Did the UK Abandon Afghan Refugees in Pakistan?
Ever since Pakistan announced that it would be deporting hundreds of thousands of undocumented Afghanis, the UK has been scrambling to evacuate a few thousands who had been promised “safe haven”.
It has come to light that the British government had actually abandoned thousands of Afghan refugees in Pakistan. And now the Rishi Sunak government is trying to save face as its plan to deport illegal migrants and asylum seekers to Rwanda also bombed.
Late October, the UK welcomed its first plane of Afghan refugees from Pakistan. Majority had been working for the UK government in Afghanistan as translators for the British Army and teachers of the British Council before the Taliban took over the country. The refugees are part of the Afghan citizens resettlement scheme or Afghan Relocations and Assistance Policy.
Afghan Refugees Pushed to Pakistan
When the Taliban retook control of the country in August 2021, many Afghans feared for their lives and wellbeing and fled. Those trying to get to the UK were told to go to Pakistan for visa processing. But majority became stuck, waiting more than a year; their visas expired.
Now, British authorities in Pakistan say those waiting for UK visas are at risk of deportation. UK prime minister had said all but extreme cases, they could not be brought to the UK and accommodated in hotels. But now the UK government has been forced to relocate Afghan refugees from Pakistan because of numerous legal challenges over the delay in transferring those who are eligible to come to the UK.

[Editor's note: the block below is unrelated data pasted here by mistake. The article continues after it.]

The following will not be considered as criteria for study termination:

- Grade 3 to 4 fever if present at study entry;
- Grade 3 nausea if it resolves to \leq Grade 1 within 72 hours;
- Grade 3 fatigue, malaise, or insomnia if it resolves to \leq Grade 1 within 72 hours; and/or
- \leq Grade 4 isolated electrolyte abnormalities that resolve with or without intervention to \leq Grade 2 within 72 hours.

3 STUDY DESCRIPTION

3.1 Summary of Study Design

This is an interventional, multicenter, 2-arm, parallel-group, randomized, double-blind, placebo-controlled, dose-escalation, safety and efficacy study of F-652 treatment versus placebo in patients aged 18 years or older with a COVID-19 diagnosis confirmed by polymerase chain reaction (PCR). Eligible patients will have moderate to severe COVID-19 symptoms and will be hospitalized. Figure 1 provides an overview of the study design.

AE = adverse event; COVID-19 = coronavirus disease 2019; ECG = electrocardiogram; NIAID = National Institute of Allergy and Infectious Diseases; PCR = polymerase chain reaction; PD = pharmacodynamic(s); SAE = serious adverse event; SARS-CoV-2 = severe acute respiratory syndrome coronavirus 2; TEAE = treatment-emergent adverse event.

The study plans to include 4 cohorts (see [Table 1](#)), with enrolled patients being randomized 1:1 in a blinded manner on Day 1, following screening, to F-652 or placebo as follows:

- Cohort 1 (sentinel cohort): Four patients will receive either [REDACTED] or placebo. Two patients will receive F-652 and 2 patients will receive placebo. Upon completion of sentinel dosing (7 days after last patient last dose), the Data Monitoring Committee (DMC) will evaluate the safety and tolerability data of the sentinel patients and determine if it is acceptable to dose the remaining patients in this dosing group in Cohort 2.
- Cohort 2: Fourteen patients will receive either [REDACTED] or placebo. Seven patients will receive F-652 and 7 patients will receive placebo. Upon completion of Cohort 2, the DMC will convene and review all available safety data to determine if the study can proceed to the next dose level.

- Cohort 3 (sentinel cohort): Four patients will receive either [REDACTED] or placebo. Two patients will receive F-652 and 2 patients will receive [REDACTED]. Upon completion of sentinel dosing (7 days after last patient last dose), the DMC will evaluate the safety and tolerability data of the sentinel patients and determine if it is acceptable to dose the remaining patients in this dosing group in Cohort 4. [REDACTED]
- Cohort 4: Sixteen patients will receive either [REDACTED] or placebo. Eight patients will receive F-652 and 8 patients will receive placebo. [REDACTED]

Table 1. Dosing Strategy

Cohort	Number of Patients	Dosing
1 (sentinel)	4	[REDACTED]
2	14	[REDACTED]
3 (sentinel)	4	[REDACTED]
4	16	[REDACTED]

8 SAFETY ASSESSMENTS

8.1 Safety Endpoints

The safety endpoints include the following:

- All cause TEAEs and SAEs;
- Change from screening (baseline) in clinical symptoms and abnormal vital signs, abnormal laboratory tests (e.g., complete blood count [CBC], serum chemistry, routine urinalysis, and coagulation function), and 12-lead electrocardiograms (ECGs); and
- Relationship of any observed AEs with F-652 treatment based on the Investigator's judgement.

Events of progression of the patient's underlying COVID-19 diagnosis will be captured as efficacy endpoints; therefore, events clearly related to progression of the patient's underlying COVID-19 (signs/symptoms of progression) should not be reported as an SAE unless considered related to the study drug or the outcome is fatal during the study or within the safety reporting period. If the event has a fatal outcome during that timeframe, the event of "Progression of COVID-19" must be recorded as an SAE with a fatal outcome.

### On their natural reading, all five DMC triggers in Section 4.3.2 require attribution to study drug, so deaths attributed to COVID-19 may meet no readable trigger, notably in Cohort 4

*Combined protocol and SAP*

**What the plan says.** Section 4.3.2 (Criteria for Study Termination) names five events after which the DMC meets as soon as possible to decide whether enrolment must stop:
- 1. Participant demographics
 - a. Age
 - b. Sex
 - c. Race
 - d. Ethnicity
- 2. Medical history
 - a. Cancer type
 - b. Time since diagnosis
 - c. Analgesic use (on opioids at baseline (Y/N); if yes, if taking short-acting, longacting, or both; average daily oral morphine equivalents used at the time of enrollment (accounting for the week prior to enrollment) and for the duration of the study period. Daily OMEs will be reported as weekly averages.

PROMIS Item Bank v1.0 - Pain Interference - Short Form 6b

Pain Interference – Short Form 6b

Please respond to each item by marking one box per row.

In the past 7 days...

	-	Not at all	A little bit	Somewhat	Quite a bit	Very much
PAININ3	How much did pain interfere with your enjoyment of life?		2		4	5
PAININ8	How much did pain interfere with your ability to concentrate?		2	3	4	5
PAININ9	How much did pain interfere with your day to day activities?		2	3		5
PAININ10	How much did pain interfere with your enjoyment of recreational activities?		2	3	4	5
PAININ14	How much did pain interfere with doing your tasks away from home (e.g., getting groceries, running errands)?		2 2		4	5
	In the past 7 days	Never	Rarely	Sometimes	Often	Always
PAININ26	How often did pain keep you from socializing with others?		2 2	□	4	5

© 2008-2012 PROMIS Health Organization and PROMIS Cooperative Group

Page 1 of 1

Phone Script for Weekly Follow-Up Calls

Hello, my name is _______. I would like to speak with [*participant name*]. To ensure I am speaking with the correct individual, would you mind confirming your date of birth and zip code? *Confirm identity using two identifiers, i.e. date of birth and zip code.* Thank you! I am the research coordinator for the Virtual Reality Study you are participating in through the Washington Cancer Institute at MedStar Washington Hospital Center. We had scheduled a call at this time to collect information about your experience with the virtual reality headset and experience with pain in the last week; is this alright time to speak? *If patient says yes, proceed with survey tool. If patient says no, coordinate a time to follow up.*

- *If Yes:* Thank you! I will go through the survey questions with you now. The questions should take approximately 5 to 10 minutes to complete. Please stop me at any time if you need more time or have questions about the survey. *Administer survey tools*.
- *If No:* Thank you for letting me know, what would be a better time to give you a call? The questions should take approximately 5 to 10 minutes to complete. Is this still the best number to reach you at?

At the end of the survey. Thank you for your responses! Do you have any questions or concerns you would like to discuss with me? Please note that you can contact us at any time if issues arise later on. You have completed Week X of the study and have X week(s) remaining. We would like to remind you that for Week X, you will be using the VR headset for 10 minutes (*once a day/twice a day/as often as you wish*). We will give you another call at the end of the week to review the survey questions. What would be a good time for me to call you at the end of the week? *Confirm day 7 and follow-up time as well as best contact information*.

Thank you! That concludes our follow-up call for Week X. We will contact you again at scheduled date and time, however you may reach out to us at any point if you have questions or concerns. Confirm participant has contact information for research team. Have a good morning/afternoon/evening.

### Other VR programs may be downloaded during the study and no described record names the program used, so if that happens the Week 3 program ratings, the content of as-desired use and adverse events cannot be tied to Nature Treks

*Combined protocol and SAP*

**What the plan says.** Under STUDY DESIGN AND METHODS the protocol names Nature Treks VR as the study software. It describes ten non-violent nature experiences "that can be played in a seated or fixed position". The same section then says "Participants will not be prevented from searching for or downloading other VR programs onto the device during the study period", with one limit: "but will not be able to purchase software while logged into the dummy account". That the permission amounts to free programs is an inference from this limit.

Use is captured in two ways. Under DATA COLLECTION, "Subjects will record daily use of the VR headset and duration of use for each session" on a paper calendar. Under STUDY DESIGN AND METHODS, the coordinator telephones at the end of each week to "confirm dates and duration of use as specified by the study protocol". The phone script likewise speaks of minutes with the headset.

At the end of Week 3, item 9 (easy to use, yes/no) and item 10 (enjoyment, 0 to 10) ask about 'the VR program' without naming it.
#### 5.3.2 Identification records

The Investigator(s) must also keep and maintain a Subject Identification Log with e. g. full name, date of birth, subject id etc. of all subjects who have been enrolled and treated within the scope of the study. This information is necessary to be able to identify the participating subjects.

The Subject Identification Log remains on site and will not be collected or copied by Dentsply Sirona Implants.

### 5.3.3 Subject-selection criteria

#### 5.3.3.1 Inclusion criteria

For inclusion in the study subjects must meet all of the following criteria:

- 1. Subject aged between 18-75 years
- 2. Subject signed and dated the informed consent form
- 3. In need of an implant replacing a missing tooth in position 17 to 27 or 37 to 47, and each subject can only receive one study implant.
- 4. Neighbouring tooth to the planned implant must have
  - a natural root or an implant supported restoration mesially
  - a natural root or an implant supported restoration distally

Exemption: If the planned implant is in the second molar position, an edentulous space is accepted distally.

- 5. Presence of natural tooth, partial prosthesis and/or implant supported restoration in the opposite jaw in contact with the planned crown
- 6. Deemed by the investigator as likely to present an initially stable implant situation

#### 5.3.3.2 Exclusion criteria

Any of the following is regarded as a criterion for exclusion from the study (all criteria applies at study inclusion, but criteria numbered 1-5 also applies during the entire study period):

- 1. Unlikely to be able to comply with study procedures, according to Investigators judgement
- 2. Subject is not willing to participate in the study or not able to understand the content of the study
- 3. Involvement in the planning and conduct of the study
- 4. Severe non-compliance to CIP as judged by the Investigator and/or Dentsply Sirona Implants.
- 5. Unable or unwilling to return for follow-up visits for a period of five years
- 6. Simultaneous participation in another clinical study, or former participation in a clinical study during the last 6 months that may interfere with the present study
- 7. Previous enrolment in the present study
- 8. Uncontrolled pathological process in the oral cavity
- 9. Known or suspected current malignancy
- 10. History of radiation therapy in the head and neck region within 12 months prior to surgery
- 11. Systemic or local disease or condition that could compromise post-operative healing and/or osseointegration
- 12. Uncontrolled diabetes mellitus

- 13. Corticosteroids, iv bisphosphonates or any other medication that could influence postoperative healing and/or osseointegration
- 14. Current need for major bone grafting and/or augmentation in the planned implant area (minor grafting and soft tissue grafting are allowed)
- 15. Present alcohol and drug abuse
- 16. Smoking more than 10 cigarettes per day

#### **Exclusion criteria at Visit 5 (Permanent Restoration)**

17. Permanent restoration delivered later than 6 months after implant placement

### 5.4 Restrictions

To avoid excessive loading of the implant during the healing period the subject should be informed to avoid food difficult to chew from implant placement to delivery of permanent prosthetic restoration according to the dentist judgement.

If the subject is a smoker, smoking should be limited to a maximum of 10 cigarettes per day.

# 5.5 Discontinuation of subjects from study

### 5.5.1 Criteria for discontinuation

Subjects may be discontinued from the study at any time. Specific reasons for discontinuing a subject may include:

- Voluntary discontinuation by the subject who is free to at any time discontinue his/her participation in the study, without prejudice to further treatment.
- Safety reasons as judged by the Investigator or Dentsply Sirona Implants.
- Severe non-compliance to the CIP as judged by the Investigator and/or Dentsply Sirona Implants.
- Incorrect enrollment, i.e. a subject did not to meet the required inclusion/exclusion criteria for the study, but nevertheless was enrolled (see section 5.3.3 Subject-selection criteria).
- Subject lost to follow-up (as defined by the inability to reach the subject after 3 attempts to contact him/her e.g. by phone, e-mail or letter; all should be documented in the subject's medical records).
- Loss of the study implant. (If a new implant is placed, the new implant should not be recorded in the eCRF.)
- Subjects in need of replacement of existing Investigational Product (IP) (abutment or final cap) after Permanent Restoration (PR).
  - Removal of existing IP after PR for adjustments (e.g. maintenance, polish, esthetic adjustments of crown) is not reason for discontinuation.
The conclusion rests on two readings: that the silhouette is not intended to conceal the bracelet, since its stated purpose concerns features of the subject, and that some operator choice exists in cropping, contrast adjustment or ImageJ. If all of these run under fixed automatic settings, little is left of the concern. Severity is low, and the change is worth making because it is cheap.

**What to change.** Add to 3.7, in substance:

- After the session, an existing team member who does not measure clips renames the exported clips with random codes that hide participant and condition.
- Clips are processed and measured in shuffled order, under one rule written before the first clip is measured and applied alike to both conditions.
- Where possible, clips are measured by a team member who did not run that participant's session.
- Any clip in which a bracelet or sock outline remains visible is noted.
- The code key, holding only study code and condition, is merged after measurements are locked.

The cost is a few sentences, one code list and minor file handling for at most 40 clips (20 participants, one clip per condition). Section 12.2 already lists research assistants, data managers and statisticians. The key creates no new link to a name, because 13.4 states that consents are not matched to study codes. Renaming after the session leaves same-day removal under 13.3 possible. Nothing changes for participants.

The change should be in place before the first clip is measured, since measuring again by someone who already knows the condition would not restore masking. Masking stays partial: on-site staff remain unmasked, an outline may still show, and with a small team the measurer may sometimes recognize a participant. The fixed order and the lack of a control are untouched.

UK Refugee Housing Crisis
General John McColl, who served in Afghanistan, said the Ministry of Defense had made good progress in clearing the backlog of people stranded in Afghanistan and Pakistan. But there were still questions over where they would live in the longer term.
“A lot of them are being moved into service family accommodation. The question then to be asked is what happens when that is full. That question hasn’t been answered yet. I would also like to know more about the Home Office’s role in funding councils to help them receive these families.”
Luke Pollard, Labor’s shadow armed forces minister, believes the government failed to deal with the ballooning backlog. He said this left Afghans in limbo in hotels, and repeatedly put them at risk from the Taliban. “And now, Afghans are being moved to military bases to face even more uncertainty.”
The minister called on the government to fix its failing Afghan schemes.